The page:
The fruit of several Opuntia species (prickly pear) are a good source of calcium, potassium, and ascorbic acid and are consumed fresh or processed as juices or preserves. Plants of Opuntia may be grown in arid and semiarid environments on marginal soils. Various cultivars, particularly in the species Opuntiaficus-indica, are grown commercially in the United States, Israel, Italy, Mexico, and South Africa. There is a need for new sources of genetic diversity and subsequent germplasm evaluation, and until recently, no publicly maintained germplasm collection of Opuntia existed in the United States. The purpose of this study was to evaluate fruit quality of 25 Opuntia accessions, originating from six countries, and maintained at the USDA collection at the National Arid Land Plant Genetic Resource Unit, Parlier, Calif. The largest fruits were harvested from plants of accessions PARL 201, 202, and 228 (227.6, 247.3, and 231.3 g/fruit, respectively). The hardest peel was on fruits of PARL 225 and 234 (both 3.7 kg), and fruit pulp of the same two accessions had the highest firmness (2.3 and 2.4 kg, respectively). Soluble solids in mature fruit varied from 6.1% (PARL 231) to 15.0% (PARL 254). The fruit color ranged from light yellow through orange, pink to dark purple. These characteristics and other traits such as fruit acidity, presence of spines, and seed mass/fruit indicated that the material represents a diverse germplasm collection, usable for future cultivar development.
Esmaeil Fallahi, Bahar Fallahi, and Michael J. Kiester
and fruit quality in apples which are critical issues in many parts of the world, including the Pacific northwestern region of the North America ( Fallahi et al., 2007a ; Neilsen et al., 1994 , 2009 ). Leib et al. (2006) indicated that fruit size
Esmaeil Fallahi, Denise Neilsen, Gerry H. Neilsen, Bahar Fallahi, and Bahman Shafii
United States. Irrigation methods and injection of nutrients, particularly nitrogen, through water (fertigation) also play major roles in apple fruit quality and production ( Fallahi et al., 2001a ; Neilsen et al., 2009 ). Irrigation with a drip system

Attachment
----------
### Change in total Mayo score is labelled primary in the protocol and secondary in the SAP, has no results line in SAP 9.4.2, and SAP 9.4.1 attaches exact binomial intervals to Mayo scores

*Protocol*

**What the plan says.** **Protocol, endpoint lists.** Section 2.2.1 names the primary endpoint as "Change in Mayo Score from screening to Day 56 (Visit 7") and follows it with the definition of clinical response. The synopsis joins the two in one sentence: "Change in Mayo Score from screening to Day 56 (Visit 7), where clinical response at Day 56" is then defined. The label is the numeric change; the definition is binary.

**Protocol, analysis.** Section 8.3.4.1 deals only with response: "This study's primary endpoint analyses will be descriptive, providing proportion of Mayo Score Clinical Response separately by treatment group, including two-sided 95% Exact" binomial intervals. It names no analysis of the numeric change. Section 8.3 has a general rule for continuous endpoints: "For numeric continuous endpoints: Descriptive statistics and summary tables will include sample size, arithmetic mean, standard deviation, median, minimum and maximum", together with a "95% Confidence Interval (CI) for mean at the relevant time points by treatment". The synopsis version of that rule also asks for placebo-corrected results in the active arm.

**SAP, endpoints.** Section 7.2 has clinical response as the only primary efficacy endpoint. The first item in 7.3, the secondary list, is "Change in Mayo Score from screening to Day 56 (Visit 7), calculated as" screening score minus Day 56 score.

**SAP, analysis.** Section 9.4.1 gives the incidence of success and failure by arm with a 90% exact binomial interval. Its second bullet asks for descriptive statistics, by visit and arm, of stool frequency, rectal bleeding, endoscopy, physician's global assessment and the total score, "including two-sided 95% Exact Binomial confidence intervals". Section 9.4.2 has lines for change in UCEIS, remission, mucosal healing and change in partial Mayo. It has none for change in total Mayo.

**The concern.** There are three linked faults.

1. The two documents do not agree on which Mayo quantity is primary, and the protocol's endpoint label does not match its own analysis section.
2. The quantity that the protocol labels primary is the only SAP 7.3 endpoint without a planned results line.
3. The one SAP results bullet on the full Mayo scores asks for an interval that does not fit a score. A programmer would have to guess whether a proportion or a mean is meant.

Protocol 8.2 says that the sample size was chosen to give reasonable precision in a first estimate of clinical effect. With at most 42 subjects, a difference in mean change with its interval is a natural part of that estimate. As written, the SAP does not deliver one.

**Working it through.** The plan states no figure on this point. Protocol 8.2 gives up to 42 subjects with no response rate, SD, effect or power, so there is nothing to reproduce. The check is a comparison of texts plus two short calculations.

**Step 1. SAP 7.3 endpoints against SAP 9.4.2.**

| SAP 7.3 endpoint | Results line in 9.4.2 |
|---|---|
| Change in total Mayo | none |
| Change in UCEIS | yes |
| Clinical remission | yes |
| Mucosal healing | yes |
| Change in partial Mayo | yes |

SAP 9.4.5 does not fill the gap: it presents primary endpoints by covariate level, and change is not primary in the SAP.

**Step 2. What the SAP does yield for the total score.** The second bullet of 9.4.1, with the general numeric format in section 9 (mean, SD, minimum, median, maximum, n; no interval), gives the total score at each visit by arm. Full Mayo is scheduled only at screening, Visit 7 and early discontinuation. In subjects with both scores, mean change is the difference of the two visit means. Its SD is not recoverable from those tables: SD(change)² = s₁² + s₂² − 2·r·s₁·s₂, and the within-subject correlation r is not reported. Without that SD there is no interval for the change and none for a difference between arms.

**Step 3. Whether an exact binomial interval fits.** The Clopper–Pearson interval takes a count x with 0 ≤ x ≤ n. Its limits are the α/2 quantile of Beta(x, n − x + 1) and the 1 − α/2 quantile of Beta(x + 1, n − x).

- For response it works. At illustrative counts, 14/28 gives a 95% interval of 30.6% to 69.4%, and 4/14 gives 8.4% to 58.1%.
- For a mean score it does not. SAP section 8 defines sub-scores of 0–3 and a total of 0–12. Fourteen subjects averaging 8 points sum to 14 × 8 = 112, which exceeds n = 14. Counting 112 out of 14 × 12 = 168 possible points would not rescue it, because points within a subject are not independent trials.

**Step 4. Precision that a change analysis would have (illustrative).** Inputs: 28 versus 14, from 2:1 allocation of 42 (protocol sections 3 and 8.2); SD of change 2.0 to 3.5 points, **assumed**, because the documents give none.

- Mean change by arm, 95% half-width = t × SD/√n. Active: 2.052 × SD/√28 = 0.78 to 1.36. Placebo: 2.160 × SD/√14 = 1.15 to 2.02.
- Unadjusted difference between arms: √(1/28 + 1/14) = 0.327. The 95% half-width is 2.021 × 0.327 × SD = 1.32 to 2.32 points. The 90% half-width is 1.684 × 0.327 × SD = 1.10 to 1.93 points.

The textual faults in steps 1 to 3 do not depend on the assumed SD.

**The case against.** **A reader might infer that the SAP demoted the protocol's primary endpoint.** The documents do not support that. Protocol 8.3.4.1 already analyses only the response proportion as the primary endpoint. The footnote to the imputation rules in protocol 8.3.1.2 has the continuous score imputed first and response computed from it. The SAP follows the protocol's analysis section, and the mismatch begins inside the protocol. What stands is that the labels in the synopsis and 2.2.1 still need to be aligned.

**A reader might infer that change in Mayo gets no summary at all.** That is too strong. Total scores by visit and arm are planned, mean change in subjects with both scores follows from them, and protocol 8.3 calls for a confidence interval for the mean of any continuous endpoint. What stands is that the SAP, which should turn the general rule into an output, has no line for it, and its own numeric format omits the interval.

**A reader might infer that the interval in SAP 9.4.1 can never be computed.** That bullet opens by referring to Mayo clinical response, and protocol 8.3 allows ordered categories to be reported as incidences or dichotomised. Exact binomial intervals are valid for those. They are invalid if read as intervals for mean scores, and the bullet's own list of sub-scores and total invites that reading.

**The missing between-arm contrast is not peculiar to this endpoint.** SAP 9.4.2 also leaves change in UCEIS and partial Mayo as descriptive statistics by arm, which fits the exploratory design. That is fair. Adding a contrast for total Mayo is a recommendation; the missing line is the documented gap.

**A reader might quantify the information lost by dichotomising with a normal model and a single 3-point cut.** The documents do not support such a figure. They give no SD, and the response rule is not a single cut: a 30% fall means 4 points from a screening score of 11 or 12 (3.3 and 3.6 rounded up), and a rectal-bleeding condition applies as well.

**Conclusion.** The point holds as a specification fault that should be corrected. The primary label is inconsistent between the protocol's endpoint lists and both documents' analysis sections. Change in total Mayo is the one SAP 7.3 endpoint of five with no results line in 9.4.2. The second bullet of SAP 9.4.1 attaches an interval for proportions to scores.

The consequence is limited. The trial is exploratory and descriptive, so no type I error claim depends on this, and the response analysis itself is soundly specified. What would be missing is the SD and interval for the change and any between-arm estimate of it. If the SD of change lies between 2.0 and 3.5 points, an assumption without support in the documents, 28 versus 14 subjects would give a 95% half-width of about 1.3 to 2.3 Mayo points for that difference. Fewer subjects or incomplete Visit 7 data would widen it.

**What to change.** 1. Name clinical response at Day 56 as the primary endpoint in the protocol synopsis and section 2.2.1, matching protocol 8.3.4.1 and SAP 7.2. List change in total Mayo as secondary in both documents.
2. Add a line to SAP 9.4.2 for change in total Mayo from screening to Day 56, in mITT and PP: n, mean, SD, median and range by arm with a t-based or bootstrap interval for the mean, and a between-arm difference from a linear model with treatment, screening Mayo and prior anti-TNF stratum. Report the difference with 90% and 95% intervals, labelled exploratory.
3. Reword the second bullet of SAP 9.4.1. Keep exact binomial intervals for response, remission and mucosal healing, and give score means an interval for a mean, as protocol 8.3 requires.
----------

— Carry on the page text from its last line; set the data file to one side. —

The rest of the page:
Rachel Leisso, Ines Hanrahan, and Jim Mattheis
breakdown, although soluble solids have been documented to be negatively correlated with soft scald incidence ( Tong et al., 2016 ). The goal of this study was to assess readily accessible field temperature data and easily measurable fruit quality
Kristine M. Lang, Ajay Nair, and Kenneth J. Moore
yield ( Waterer, 2003 ), reduce foliar diseases ( Lamont, 2009 ), and improve fruit quality ( O’Connell et al., 2012 ). High tunnel tomato production can greatly increase crop profitability compared with open-field production ( Galinato and Miles, 2013
Juan I. Valiente-Banuet and Alejandro Gutiérrez-Ochoa
above 36 °C caused flower drop, as young leaves presented a greater ability to obtain phloem photoassimilates than did the developing fruitlets ( Aloni et al., 1996 ). Environmental conditions can affect yield and fruit quality attributes of Capsicum
Esmaeil Fallahi, Bahar Fallahi, and Bahman Shafii
dwarfing rootstocks resulted in the earliest ripening. Rootstock can also influence scion leaf and fruit mineral concentrations and, thus, indirectly affect fruit quality and yield ( Fallahi et al., 2001a , 2001b ). Ebel et al. (1993) in a comprehensive
Yun Kong, David Llewellyn, Katherine Schiestel, Martha Gay Scroggins, David Lubitz, Mary Ruth McDonald, Rene Van Acker, Ralph C. Martin, Youbin Zheng, and Evan Elford
). Correlation analysis was used to determine the relationship between marketable fruit yield or fruit quality traits vs. growth of the bitter melon plants. Results Environmental parameters. Weather conditions during the whole 2015 growing season were generally